on which methods are best. Furthermore, both of these
methods assume noise free sample points. However, they can
be used to generate an evenly spaced 2D grid from unevenly
spaced samples.
A. Surface Interpolation Via Delaunay Triangularizations
Delaunay triangularizations are used in the computation
and visualization of 3-dimensional surfaces from data taken
on 2-dimensional grids. Typically, this data represents a
surface height, but in the measurements taken by AFMs, the
Z axis can represent phase, friction, or some higher harmonic
of a demodulated dynamic mode signal [1].
The premise of interpolation via triangularizations is
that [55]:
• Any grid of points on a plane that are not all co-linear
can be enclosed in a convex hull, where a convex hull
is defined as the smallest convex polygon that encloses
all the points on the surface.
• This convex hull can be triangulated. That is, the area
within the convex hull can be subdivided into a set of
non-overlapping triangles that cover the entire convex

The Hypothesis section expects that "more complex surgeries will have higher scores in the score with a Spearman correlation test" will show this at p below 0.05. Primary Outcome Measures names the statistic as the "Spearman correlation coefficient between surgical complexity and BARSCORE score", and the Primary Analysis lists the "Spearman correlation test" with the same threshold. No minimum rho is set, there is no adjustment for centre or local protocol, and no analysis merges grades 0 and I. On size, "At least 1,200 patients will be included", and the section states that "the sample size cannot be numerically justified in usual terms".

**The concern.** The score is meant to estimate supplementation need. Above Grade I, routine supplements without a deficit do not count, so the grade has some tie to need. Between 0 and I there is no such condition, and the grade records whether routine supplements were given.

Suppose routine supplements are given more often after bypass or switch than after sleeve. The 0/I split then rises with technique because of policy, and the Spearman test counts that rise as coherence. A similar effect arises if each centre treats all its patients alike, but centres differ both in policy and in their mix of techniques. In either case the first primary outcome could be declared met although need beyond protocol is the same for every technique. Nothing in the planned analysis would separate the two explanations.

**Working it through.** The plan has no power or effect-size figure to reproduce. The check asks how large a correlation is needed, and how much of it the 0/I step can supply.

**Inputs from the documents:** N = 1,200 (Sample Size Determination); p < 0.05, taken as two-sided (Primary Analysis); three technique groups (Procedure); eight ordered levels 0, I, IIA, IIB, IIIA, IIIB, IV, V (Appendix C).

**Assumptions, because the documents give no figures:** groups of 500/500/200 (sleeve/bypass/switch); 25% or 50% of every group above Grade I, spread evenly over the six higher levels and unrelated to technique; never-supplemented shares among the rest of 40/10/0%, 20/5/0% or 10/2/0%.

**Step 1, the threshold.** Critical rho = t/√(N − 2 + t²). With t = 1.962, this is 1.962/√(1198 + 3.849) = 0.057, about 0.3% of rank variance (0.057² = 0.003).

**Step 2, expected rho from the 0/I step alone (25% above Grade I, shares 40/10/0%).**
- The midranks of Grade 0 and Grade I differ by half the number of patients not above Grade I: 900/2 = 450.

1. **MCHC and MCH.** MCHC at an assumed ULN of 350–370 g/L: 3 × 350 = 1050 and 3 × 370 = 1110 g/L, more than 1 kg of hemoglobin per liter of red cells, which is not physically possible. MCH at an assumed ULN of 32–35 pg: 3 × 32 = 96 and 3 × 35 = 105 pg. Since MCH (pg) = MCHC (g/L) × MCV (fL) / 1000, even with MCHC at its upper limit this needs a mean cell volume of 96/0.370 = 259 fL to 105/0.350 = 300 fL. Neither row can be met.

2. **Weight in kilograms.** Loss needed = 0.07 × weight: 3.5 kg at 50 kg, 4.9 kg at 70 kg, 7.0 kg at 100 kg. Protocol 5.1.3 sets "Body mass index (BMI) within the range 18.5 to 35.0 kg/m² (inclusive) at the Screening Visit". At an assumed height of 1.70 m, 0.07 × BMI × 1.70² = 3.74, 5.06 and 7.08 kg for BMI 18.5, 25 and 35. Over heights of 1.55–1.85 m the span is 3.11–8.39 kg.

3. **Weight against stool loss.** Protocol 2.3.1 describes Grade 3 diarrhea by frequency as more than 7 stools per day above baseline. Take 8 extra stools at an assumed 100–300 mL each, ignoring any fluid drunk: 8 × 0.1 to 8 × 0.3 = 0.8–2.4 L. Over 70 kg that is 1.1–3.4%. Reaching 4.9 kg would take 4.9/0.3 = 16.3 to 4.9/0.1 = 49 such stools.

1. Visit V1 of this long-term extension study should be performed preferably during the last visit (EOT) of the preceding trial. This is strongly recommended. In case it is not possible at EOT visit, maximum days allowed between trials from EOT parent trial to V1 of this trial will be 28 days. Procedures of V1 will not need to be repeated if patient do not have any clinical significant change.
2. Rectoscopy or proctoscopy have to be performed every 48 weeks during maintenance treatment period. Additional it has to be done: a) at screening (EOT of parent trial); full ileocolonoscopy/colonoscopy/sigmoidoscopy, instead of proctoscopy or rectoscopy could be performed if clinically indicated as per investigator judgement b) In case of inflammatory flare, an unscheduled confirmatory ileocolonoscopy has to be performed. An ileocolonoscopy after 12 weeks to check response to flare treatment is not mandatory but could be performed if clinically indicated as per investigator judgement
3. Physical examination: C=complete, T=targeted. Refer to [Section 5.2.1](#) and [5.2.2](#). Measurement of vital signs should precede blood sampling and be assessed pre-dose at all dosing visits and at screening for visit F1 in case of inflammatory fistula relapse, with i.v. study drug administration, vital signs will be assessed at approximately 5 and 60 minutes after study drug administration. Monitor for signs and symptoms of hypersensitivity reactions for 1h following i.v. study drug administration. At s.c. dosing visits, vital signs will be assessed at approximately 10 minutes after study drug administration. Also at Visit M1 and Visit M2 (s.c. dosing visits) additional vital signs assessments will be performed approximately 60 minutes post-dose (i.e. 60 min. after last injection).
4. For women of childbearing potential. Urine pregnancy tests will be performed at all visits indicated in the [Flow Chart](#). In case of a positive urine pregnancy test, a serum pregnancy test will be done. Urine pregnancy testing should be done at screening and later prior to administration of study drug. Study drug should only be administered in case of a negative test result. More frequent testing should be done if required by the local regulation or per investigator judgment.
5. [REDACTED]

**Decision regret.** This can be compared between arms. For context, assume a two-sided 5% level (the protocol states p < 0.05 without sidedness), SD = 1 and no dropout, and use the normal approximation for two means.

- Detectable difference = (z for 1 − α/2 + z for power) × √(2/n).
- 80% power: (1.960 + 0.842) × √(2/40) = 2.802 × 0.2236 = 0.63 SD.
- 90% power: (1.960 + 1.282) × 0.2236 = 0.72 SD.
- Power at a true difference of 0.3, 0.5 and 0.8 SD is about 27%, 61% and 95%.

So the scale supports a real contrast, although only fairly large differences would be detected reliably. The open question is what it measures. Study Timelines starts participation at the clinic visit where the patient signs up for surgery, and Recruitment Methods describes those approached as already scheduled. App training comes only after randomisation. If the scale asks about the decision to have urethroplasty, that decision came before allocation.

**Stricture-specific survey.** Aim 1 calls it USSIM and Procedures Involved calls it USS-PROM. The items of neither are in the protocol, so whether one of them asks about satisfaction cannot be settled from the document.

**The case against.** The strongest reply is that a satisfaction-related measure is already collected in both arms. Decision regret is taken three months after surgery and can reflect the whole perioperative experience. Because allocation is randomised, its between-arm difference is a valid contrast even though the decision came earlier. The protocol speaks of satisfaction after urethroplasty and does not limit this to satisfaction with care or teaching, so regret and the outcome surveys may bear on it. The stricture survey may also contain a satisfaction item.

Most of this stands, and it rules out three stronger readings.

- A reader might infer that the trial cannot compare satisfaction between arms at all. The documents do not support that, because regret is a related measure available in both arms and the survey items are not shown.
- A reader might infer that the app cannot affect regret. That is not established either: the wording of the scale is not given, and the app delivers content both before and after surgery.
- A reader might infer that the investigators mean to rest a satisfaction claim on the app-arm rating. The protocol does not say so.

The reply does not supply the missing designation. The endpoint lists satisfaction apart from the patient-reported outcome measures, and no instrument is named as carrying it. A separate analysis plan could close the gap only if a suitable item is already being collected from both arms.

• By assigning the measured surface values to the vertices
of the triangulation, interpolated surface values can be
generated between the measured ones.
There are many theorems used by computer scientists on
how many triangles and edges are needed to triangulate a set
of planar data and how many operations are needed to compute them. Also, it is the case that for any set of points, there
are many possible triangularizations. In particular Delaunay
triangularizations attempt to optimize the interpolation by
generating triangles with the largest smallest angle. That is,
a Delaunay triangularization will return the most symmetric
triangles, and will avoid generating long skinny triangles.